sleeper terrorist

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a terrorist who is not currently active but assumes a guise in order to be in position, unsuspected, for future terrorist activities
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“Was” is used for the indicative past tense of “to be,” and “were” is only used for the subjunctive past tense.
Collins English Dictionary - Complete & Unabridged 2012 Digital Edition © William Collins Sons & Co. Ltd. 1979, 1986 © HarperCollins Publishers 1998, 2000, 2003, 2005, 2006, 2007, 2009, 2012


What is a sleeper cell?

A sleeper cell is a group of operatives, spies or terrorists, living in secret among a targeted community waiting for instructions or an opportunity to act.

Where did the term sleeper cell come from?

The idea of a singular sleeper agent stretches back to at least 1948, when Danish writer Ib Melchior published a short story called “Sleeper Agent.” Two years later, an article by J. Edgar Hoover in The Coronet, titled “The Underground Tactics of the Communists” described Soviet spies “going underground—for special assignment as a ‘sleeper agent.’”

Allison Ind’s 1963 Short History of Espionage described a sleeper agent as “one inserted into an unsuspecting community in time of peace to wreak destruction with the onset of war.” In fact, during the Cold War, the Soviet Union had sleeper agents stationed in Washington DC, ready to cut off the city’s electricity in the event of an outbreak in hostilities. Sleeper agents remain dormant or inactive until the time to act, doing no other espionage work.

A group of sleeper agents is a sleeper cell. The term goes back at least to a 1968 New York Times book review. According to Google’s Ngram Viewer, the term had a spike in use in books between 1975 and about 1982. Incidentally, Ib Melchior expanded his short story “Sleeper Agent” into a novel of the same title in 1975.

Over time, sleeper cell has been used less to describe espionage and more to describe terrorism. For instance, US News and World Report published the headline “The French nab an Iranian ‘sleeper cell.’ (terrorist group)” in January 1987.

The use of sleeper cell to refer to a terrorist group took off in 2001, following the September 11 attacks carried out by members of the terror group al-Qaeda living in the United States. Former State Department Agent Scott Stewart pointed out in an article for the think tank Stratfor (formerly Strategic Forecasting), that the September 11 terrorists were not a sleeper cell by the classic definition, because they began planning and acting shortly after entering the U.S. That said, the term has been frequently used in recent years to describe any terrorist group living secretly among its target population.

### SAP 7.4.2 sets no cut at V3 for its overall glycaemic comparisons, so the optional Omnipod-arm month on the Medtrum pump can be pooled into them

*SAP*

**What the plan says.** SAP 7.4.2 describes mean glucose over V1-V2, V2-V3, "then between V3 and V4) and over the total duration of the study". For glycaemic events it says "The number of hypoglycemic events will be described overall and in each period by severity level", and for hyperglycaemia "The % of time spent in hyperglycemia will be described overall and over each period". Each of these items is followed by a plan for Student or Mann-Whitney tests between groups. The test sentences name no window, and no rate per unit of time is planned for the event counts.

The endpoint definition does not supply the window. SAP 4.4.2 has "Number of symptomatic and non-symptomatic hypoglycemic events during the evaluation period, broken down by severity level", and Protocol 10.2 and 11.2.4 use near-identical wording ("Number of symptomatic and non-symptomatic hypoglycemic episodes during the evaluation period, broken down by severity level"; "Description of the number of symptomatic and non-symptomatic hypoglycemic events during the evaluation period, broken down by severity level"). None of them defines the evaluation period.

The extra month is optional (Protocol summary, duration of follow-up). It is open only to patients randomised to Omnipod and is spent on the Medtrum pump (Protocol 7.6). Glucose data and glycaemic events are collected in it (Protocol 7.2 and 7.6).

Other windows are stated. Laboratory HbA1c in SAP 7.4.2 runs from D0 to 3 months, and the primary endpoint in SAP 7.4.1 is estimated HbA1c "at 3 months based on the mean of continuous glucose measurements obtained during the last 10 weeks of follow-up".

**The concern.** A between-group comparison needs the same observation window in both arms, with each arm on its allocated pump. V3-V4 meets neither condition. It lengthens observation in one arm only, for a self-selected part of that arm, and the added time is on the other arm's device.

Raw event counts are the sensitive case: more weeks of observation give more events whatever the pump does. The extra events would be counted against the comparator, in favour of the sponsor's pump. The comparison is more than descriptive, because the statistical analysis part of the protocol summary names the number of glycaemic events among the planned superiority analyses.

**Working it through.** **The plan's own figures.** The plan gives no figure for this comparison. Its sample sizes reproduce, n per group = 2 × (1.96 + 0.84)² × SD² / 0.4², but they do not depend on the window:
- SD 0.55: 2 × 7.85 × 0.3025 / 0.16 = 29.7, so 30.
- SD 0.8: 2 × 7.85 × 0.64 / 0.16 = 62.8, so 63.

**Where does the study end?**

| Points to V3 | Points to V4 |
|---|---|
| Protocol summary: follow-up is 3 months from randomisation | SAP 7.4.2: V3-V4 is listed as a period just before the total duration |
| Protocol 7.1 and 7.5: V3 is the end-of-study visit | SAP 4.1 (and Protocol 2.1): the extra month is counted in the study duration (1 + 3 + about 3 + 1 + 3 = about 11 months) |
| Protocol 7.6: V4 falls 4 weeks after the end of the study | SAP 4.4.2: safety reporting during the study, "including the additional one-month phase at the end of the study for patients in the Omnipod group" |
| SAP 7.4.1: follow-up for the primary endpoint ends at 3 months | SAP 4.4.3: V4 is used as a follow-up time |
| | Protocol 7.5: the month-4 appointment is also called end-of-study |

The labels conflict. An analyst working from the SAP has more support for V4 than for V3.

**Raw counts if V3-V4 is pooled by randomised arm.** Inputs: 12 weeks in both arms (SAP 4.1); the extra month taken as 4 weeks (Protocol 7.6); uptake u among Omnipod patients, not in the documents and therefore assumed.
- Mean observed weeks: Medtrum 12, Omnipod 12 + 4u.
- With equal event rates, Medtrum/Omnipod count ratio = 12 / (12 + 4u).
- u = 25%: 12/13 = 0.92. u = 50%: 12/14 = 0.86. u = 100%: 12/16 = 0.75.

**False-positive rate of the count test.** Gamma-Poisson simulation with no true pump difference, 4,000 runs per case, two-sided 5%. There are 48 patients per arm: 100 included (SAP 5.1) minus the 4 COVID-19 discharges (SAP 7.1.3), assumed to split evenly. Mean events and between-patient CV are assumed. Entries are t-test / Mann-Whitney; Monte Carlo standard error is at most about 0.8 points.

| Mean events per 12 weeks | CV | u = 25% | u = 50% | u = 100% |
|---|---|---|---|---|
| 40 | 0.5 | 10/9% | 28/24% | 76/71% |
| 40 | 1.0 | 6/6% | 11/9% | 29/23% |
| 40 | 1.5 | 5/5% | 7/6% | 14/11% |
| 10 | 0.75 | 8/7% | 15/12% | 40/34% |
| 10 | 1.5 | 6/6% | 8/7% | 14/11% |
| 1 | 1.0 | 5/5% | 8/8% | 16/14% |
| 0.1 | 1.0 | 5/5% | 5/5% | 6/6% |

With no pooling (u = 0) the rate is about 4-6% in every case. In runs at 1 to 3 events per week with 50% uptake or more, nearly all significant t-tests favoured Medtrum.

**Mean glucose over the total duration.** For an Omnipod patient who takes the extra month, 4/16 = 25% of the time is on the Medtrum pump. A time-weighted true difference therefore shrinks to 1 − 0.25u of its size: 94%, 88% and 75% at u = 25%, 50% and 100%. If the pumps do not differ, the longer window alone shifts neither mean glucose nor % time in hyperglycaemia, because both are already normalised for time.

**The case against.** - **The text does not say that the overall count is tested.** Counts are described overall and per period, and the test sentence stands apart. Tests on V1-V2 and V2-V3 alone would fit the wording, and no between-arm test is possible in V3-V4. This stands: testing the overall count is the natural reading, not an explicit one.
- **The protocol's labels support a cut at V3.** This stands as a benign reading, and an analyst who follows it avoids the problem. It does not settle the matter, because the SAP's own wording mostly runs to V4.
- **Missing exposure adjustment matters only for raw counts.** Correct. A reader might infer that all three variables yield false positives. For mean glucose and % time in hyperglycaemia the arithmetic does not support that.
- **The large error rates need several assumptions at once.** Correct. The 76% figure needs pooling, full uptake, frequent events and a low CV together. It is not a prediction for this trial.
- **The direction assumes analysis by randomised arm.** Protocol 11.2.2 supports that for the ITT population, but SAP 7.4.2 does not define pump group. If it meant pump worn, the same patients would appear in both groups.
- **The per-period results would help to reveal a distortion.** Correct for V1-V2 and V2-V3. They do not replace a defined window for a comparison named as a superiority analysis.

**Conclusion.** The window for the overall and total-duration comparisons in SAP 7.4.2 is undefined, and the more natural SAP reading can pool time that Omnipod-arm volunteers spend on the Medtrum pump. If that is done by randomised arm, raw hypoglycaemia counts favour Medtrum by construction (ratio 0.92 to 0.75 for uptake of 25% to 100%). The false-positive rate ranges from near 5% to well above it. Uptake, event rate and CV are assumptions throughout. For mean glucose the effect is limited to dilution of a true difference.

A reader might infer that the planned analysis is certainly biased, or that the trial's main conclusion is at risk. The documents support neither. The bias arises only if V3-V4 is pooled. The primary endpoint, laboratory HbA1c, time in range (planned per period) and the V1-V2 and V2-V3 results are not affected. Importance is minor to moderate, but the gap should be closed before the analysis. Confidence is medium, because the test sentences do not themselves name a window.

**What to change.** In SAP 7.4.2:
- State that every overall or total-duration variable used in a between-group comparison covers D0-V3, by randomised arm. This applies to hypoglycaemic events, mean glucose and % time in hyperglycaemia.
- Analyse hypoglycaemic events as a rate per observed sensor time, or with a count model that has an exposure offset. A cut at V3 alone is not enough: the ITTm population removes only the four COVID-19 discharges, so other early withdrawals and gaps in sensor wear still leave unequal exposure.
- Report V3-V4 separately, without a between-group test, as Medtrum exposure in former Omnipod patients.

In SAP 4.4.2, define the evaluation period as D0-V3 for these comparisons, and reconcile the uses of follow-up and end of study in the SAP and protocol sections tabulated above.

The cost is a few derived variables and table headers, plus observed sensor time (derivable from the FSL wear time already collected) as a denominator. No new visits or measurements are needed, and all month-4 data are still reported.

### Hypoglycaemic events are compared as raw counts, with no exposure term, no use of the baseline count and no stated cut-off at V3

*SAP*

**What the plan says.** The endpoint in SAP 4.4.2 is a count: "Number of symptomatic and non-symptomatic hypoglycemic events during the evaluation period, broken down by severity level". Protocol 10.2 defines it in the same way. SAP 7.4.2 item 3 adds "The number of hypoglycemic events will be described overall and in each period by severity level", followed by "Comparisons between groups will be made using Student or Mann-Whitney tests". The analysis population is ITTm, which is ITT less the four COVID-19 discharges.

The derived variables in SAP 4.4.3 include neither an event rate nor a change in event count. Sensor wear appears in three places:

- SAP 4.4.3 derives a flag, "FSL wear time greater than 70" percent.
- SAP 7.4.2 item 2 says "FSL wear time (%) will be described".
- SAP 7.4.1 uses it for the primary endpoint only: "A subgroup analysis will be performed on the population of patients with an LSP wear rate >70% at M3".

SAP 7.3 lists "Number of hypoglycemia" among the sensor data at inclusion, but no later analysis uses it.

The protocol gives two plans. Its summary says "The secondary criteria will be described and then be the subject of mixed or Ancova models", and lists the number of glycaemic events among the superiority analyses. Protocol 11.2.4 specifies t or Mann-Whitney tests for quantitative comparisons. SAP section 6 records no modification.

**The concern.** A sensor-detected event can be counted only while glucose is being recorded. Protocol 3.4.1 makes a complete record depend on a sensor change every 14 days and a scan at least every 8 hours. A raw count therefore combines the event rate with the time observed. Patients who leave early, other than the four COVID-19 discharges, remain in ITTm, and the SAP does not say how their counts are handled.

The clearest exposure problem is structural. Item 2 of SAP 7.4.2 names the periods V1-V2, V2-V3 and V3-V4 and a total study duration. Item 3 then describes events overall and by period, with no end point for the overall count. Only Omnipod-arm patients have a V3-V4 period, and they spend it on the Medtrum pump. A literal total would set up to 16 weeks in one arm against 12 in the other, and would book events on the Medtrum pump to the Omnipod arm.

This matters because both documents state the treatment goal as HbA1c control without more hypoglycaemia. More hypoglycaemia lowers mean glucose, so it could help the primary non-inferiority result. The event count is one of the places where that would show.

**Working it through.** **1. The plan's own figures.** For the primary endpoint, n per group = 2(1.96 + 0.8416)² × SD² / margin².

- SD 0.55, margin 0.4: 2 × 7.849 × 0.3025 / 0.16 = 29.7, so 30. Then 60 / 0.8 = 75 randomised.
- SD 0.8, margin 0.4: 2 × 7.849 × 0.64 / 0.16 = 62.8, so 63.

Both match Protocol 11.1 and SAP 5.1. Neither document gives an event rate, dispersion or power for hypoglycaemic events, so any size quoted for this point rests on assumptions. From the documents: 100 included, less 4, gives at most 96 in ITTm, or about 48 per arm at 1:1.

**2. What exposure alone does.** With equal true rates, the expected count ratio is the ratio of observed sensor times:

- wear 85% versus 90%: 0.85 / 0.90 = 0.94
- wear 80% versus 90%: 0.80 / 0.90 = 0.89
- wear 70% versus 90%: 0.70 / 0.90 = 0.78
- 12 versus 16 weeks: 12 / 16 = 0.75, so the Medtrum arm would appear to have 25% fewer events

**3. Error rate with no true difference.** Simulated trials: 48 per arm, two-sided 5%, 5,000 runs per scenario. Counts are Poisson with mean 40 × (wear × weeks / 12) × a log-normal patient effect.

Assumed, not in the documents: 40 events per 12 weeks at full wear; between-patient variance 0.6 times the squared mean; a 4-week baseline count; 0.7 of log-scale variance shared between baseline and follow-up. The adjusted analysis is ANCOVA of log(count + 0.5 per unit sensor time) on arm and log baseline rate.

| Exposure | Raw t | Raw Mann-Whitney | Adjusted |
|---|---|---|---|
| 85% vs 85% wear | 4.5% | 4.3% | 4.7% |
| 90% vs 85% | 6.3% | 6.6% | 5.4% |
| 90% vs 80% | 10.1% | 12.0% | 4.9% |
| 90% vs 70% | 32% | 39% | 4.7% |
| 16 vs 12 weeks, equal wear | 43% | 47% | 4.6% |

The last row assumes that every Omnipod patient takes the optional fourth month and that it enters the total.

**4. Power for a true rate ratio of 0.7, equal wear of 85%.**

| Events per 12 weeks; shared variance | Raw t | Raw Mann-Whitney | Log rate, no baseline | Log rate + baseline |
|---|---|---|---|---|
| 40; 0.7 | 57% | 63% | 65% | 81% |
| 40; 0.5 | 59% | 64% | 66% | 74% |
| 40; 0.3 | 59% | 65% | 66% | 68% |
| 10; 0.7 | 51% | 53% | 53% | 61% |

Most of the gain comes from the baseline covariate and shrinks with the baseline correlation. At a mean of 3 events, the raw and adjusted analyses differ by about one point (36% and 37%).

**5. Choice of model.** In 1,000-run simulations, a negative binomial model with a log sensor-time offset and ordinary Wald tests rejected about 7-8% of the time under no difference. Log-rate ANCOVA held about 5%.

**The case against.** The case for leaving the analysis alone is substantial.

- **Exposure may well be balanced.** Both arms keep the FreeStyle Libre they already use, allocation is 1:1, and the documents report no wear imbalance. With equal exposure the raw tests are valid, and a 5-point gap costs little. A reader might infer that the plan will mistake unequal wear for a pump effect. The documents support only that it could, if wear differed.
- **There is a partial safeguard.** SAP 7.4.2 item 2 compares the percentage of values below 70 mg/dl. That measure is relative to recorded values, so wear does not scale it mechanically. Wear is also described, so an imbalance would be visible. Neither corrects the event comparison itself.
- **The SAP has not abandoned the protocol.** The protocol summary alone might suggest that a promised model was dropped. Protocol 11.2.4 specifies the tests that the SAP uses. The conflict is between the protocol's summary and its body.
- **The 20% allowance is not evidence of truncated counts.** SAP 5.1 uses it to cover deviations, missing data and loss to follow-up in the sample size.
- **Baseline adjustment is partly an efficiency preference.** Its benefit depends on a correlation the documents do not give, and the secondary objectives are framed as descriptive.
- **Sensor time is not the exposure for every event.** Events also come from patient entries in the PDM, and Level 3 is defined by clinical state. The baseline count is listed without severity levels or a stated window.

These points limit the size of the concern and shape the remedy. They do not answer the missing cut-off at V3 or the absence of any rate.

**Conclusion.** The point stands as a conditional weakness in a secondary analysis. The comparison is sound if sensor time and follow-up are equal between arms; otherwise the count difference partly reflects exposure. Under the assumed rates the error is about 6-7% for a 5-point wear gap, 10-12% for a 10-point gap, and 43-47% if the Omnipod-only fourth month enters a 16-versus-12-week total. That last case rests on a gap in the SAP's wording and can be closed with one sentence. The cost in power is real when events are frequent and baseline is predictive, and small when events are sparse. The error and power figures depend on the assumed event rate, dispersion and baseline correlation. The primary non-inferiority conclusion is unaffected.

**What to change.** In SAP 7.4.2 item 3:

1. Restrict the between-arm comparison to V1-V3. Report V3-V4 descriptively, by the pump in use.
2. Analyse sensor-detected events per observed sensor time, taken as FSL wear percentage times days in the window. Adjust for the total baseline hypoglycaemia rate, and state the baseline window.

Shortly after the September 11 attacks, four Middle Eastern men were arrested in Detroit and charged with planning a terror attack. Media reports referred to the men as a sleeper cell, as did court documents. Two of the men were convicted, but the convictions were later overturned.

The broader use of the term is reflected in the TV show Sleeper Cell, which ran for two seasons from 2005–2006. The show focused on a group of terrorists living in secret in Los Angeles.

Examples of sleeper cell

“The Islamic State group, also known as ISIS, has been calling on supporters around the world to set up sleeper cells since at least August 2014, after a US-led airstrike campaign began bombing militant targets.”
—Michael Kaplan, “What Is An ISIS Sleeper Cell? After Paris Attack, Concerns Mount That Islamic State Operatives Could Export Terror,” International Business Times (November 16, 2015)

“But, he pointed out, what may have ‘looked like a standard kids show’ on the surface in fact provided ‘this early Cold War representations of Russians [who] had infiltrated’ quiet corners of the United States. Rocky and Bullwinkle was set in Frostbite Falls, Minnesota. ‘Boris and Natasha were, to some extent, the first sleeper cell,’ Thompson said.”
—Jessica Goldstein, “The Russians are coming: Unpacking America’s favorite villain,” ThinkProgress (April 20, 2017)


This content is not meant to be a formal definition of this term. Rather, it is an informal summary that seeks to provide supplemental information and context important to know or keep in mind about the term’s history, meaning, and usage.

How to use sleeper terrorist in a sentence